Weigel suggests that free government, what he calls liberal democracies, were possible because of the ethical agreement and social cohesion of Christian societies.  More than that he argues that once biblical religion was replaced with the Culture of the Self – what Harry Jaffa referred to as the Leftist ideal of the “radical liberation of the uninhibited self” – that European societies became progressively less liberal (though more libertine), and their politics became less free.  In short, he argues that the destruction of the Christian consensus in Europe undermined the consensus for liberalism itself.  The big unanswered question for Weigel and for the West, is whether that consensus is a requirement for liberal democracy.

About Chris Buskirk

Chris is publisher and editor of American Greatness and the host of The Chris Buskirk Show. He was a Publius Fellow at the Claremont Institute and received a fellowship from the Earhart Foundation. Chris is a serial entrepreneur who has built and sold businesses in financial services and digital marketing. He is a frequent guest on NPR's "Morning Edition." His writing has appeared in the New York Times, the Washington Post, The Hill, and elsewhere. Follow him on Twitter at @TheChrisBuskirk

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2 responses to “Weigel Gets It Right In “God & Brexit””

  1. “from decaying into new forms of authoritarianism…” or into nihilism, as Leo Strauss would (and did) say.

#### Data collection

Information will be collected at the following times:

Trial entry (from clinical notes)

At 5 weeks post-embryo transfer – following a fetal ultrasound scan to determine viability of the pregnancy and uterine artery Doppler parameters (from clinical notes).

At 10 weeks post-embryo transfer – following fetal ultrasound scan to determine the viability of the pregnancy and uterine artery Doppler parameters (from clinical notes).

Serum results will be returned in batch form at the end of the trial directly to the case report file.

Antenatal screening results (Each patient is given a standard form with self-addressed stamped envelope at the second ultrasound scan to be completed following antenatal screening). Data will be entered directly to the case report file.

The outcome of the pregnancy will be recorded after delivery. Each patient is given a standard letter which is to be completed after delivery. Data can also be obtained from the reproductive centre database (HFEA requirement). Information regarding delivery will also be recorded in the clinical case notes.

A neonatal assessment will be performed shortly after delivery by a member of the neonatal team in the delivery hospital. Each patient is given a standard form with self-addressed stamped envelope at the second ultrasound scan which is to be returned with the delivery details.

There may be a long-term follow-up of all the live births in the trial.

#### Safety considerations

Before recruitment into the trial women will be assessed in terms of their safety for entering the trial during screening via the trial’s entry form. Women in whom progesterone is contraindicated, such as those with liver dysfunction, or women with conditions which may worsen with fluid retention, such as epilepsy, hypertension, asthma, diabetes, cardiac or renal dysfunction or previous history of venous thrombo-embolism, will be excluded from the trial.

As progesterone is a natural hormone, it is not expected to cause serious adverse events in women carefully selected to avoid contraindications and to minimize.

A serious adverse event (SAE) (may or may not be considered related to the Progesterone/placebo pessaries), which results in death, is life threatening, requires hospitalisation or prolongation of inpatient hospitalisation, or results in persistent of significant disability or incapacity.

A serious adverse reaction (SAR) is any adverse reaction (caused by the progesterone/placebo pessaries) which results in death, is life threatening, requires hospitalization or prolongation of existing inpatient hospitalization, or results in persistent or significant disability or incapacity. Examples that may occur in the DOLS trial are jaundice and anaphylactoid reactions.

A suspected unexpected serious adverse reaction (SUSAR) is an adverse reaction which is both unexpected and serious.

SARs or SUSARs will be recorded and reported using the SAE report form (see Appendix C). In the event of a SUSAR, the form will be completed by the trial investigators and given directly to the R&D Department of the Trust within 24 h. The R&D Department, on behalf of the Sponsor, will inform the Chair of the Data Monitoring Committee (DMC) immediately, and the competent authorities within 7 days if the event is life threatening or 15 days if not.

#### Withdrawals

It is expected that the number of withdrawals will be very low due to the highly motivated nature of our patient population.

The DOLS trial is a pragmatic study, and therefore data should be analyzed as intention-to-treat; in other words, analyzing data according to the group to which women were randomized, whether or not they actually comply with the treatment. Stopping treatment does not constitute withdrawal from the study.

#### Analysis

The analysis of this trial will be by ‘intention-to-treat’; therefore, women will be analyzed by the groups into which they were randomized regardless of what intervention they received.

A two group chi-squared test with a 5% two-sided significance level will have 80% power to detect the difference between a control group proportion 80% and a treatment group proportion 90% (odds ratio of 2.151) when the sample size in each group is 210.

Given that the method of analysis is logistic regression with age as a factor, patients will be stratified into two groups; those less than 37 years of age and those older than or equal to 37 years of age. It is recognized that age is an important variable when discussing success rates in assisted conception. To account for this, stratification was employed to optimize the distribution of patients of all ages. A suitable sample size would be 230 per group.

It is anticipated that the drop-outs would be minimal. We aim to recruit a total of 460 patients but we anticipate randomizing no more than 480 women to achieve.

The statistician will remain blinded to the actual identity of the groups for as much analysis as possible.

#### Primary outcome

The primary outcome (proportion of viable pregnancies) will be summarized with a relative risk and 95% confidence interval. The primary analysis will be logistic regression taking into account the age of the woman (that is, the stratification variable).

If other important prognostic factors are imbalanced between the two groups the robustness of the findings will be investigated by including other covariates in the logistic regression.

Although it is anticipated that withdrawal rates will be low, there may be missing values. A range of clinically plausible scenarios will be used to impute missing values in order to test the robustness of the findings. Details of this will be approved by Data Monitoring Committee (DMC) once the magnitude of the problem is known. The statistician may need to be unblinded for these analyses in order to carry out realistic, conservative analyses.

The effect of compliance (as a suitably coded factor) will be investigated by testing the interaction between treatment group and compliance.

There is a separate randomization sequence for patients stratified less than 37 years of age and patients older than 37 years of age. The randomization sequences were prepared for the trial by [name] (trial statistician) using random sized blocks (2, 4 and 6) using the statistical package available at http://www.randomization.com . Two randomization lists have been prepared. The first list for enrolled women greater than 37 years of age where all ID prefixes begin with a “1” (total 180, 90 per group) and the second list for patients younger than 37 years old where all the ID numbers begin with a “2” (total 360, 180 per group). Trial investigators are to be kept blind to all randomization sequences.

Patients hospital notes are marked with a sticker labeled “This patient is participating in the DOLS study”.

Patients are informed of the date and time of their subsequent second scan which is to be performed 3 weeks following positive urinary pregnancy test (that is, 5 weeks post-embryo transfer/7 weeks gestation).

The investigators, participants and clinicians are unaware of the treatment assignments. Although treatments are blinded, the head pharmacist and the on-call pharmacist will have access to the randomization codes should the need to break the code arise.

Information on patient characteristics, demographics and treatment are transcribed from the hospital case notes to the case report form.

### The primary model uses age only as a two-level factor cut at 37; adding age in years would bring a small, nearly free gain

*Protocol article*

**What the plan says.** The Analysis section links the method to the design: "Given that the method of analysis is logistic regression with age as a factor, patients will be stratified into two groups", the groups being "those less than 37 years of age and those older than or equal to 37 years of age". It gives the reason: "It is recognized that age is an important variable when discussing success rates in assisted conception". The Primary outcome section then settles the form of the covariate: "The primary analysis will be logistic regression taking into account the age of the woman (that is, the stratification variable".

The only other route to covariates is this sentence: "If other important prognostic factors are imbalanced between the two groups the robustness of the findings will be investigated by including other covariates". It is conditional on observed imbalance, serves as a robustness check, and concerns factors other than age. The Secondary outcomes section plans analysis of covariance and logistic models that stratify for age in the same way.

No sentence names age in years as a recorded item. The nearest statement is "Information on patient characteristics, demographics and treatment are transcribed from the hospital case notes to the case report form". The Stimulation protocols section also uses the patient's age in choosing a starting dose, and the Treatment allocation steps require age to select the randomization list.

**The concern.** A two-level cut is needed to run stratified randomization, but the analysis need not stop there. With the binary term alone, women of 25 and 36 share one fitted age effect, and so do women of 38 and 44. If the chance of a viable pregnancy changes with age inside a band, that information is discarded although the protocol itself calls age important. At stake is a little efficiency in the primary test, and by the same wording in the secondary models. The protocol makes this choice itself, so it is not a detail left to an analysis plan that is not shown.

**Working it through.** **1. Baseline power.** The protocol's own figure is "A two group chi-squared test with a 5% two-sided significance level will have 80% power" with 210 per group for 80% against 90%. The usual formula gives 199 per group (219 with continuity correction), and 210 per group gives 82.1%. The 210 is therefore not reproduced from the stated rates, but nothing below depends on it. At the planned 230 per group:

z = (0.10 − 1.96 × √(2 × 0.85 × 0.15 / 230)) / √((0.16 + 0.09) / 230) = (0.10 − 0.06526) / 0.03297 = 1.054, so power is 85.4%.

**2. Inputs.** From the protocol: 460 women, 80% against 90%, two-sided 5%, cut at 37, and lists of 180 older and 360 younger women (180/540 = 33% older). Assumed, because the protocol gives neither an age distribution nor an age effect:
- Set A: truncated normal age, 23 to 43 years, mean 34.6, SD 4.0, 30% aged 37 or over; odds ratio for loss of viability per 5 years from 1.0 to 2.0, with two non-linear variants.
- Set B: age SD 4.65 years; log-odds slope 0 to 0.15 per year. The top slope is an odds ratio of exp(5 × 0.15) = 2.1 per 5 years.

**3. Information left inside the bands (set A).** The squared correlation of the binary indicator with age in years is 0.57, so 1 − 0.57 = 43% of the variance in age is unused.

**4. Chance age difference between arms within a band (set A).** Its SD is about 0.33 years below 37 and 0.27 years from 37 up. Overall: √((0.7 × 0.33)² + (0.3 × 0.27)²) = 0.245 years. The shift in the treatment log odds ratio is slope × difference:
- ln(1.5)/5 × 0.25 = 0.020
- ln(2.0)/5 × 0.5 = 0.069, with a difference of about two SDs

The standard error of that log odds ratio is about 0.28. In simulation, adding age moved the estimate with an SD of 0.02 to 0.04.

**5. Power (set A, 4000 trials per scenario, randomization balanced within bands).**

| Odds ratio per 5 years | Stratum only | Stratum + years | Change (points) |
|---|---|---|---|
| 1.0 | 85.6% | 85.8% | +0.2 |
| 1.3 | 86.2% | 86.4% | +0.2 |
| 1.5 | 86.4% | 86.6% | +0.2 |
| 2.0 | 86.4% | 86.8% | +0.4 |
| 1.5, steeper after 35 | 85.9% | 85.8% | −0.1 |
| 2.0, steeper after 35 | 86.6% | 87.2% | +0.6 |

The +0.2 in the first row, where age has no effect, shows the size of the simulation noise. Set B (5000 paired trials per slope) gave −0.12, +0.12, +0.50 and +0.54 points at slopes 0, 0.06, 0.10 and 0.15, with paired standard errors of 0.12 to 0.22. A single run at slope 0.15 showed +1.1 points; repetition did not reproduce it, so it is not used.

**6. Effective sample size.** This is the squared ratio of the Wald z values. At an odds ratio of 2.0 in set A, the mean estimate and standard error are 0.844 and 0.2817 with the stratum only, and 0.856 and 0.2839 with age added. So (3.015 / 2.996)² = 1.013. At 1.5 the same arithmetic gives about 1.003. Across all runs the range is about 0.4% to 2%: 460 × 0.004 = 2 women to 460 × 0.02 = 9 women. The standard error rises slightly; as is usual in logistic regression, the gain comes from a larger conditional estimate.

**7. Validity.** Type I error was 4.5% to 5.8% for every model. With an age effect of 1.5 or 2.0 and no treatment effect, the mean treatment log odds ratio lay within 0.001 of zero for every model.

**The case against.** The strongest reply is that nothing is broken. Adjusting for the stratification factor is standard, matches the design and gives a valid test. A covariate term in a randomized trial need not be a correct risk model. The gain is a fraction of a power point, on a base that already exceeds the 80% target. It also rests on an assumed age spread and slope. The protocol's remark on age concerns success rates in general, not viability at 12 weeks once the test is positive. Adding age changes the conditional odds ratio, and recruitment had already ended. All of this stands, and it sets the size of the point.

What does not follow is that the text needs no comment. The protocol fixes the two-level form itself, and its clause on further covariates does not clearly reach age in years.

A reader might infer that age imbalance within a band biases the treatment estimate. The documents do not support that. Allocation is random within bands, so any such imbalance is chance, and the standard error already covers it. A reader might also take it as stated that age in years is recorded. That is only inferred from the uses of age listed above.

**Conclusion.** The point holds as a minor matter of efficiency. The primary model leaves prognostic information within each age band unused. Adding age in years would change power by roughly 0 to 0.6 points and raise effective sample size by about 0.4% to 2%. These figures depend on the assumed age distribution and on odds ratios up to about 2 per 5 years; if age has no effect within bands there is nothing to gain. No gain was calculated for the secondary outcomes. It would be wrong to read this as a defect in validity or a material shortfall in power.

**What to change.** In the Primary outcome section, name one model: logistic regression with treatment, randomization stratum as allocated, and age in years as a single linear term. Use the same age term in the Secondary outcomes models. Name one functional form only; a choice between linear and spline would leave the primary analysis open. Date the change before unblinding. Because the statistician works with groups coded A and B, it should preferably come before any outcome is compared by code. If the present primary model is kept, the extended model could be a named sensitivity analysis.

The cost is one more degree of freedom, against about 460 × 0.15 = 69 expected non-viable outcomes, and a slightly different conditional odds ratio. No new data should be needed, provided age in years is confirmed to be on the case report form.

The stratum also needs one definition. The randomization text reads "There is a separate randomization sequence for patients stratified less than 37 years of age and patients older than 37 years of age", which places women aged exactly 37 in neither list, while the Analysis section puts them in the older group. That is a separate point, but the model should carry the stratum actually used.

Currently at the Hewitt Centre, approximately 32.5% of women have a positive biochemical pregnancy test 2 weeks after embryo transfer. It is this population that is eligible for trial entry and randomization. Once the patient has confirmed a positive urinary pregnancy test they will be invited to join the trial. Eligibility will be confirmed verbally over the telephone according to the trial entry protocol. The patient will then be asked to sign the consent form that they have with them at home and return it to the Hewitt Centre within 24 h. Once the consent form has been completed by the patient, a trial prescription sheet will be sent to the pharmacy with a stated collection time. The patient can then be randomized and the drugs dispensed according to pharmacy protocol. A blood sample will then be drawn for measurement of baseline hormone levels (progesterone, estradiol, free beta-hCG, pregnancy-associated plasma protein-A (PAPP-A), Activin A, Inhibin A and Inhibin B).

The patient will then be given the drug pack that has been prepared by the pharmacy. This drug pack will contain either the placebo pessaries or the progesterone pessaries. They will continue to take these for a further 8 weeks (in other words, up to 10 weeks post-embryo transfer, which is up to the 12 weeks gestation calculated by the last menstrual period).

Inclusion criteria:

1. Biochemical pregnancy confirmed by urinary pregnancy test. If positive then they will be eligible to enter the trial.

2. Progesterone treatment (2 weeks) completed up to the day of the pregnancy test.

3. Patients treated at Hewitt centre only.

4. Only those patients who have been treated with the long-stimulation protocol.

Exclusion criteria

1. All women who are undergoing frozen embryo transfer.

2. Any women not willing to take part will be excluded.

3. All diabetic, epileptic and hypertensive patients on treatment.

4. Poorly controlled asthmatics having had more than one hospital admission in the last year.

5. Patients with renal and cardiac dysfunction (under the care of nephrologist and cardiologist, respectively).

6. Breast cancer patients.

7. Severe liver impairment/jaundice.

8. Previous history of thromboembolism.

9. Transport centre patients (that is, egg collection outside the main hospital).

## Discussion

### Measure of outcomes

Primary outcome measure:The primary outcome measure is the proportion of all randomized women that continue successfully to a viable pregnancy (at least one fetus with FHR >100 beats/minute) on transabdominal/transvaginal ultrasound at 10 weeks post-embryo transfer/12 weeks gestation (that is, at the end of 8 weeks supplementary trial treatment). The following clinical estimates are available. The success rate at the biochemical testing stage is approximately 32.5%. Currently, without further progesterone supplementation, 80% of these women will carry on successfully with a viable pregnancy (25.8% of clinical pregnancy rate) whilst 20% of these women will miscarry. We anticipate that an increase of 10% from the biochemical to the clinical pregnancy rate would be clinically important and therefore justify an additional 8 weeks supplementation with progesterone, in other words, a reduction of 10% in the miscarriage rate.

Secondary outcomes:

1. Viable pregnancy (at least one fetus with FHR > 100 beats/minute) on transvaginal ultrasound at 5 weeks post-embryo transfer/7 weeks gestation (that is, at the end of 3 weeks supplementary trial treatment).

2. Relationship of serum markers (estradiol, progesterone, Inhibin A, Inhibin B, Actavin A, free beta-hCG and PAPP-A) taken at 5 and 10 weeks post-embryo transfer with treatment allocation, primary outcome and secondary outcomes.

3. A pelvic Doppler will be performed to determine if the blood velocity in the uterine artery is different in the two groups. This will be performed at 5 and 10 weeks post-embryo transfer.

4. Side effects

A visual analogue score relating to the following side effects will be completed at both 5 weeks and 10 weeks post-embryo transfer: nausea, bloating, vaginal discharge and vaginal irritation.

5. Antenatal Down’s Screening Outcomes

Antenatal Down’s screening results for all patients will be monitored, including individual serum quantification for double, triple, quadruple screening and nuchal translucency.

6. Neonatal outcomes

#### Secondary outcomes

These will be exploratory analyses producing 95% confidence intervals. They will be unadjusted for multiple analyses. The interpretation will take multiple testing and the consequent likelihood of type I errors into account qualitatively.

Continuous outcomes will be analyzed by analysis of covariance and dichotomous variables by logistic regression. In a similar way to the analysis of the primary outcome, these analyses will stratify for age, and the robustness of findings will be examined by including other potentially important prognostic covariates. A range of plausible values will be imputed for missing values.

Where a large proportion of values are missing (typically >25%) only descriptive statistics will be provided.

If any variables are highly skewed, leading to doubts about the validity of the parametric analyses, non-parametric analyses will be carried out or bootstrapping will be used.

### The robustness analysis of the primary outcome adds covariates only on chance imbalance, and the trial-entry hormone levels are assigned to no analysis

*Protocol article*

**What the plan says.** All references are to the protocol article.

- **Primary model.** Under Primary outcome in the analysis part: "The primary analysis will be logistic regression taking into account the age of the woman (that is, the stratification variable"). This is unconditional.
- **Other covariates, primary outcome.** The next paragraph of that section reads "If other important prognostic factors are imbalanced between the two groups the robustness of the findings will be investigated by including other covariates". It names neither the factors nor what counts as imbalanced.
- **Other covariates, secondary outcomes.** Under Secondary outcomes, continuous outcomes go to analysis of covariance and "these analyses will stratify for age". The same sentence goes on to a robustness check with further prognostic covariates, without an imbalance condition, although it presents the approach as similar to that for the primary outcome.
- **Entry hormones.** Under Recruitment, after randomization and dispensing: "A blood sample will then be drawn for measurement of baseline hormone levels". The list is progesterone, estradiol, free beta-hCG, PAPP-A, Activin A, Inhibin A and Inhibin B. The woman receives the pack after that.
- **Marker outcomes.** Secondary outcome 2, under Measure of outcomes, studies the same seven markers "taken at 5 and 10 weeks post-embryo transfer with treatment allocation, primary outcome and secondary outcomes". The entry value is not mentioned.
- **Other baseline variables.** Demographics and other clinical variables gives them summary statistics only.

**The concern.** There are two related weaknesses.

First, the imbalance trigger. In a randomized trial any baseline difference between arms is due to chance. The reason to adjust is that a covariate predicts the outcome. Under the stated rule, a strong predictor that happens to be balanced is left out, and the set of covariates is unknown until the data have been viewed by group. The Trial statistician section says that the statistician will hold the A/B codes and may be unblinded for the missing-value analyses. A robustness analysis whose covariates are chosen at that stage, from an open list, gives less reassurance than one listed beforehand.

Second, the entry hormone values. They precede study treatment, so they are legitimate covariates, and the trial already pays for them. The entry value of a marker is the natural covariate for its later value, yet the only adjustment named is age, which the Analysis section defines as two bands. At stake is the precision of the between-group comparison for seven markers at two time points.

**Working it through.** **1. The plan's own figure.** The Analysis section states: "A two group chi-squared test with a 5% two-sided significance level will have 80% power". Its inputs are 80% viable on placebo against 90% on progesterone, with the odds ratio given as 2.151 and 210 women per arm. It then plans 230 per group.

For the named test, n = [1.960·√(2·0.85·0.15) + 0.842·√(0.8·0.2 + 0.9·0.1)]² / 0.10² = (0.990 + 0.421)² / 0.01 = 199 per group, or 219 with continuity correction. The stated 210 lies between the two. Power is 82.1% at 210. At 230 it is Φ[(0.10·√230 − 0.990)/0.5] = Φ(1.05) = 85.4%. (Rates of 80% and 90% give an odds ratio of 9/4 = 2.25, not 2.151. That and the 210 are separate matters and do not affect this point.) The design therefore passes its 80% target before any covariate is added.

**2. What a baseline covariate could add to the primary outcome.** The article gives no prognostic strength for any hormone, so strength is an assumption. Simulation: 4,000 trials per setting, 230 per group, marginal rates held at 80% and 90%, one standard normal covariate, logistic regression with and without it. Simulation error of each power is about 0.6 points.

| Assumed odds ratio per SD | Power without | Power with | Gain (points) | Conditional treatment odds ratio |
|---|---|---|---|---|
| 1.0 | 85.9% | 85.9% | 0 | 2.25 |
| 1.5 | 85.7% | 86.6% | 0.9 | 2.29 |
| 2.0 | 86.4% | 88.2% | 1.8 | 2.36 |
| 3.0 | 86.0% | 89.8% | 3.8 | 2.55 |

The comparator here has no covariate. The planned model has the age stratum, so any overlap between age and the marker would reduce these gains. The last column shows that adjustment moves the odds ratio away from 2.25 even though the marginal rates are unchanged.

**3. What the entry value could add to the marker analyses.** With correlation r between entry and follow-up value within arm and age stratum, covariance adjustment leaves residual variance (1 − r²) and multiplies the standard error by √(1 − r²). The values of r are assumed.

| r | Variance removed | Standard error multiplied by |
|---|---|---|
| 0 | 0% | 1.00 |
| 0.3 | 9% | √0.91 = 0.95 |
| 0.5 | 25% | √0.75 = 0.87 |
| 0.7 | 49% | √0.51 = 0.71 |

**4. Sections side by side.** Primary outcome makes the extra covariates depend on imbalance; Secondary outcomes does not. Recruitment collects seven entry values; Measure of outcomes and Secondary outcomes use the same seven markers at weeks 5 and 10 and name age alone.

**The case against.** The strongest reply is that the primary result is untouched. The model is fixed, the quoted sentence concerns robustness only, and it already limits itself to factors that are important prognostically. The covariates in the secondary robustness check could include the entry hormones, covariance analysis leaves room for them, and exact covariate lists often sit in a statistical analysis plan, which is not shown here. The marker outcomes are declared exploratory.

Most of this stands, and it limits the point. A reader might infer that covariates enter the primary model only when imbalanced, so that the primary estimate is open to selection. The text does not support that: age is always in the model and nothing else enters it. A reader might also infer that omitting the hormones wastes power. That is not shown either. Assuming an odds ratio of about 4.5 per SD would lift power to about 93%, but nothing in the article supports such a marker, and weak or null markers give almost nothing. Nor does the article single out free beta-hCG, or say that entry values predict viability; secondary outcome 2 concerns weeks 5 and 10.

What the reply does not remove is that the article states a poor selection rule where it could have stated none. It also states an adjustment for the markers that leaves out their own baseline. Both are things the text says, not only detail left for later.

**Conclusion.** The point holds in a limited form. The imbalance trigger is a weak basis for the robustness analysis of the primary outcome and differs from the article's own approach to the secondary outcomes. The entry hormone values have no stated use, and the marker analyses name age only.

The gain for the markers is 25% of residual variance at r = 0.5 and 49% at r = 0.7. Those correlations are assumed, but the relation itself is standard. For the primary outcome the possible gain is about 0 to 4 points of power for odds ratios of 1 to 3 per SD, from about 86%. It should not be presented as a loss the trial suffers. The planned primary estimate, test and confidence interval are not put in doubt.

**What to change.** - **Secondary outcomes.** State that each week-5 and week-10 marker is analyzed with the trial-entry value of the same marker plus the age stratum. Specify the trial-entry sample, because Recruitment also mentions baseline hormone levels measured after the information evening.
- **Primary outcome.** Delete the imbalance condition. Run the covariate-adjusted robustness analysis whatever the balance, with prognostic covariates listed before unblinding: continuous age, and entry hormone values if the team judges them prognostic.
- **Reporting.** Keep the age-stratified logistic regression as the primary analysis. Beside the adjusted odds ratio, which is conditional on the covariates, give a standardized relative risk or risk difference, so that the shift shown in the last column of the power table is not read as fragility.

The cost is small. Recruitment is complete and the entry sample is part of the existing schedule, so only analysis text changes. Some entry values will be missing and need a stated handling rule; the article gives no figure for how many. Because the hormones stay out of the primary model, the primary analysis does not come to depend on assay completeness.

2. I missed this when it was first posted. I know little of how the EU was first conceived, but the idea presented here make sense. The loss of Christianity as a cultural norm tears at the sense of community in this country, and must do the same in Europe.

    I was on a cruise out of Southhampton last May which had a lot of Brits on board. I was regularly approached with questions about Trump. Unfortunately, I was with two liberal friends — now former friends — so the conversations never went very far. At the time, I didn’t realize they wanted to talk about Brexit. My friends found a British banker they liked, he & his wife were also liberals, and they assured themselves that Brexit was a joke and Trump a clown. I watched the Brexit vote develop on the BBC, mainly because I recognized so many place names as the “precincts” came in. I was astounded, but quite happy for the scrappy Brits who rejected being ruled by bureaucrats in Brussels.

    None of this speaks to whether the bonds of a Christian culture were necessary to maintain assumptions of goodwill between the Western and Eastern Franks. (Don’t you just love those designations for France & Germany!) But it seems logical some basis for trust would have to exist for cooperation to be possible. Although I guess the Vichy government was some kind of proof that cooperation was possible …

    Such an interesting concept.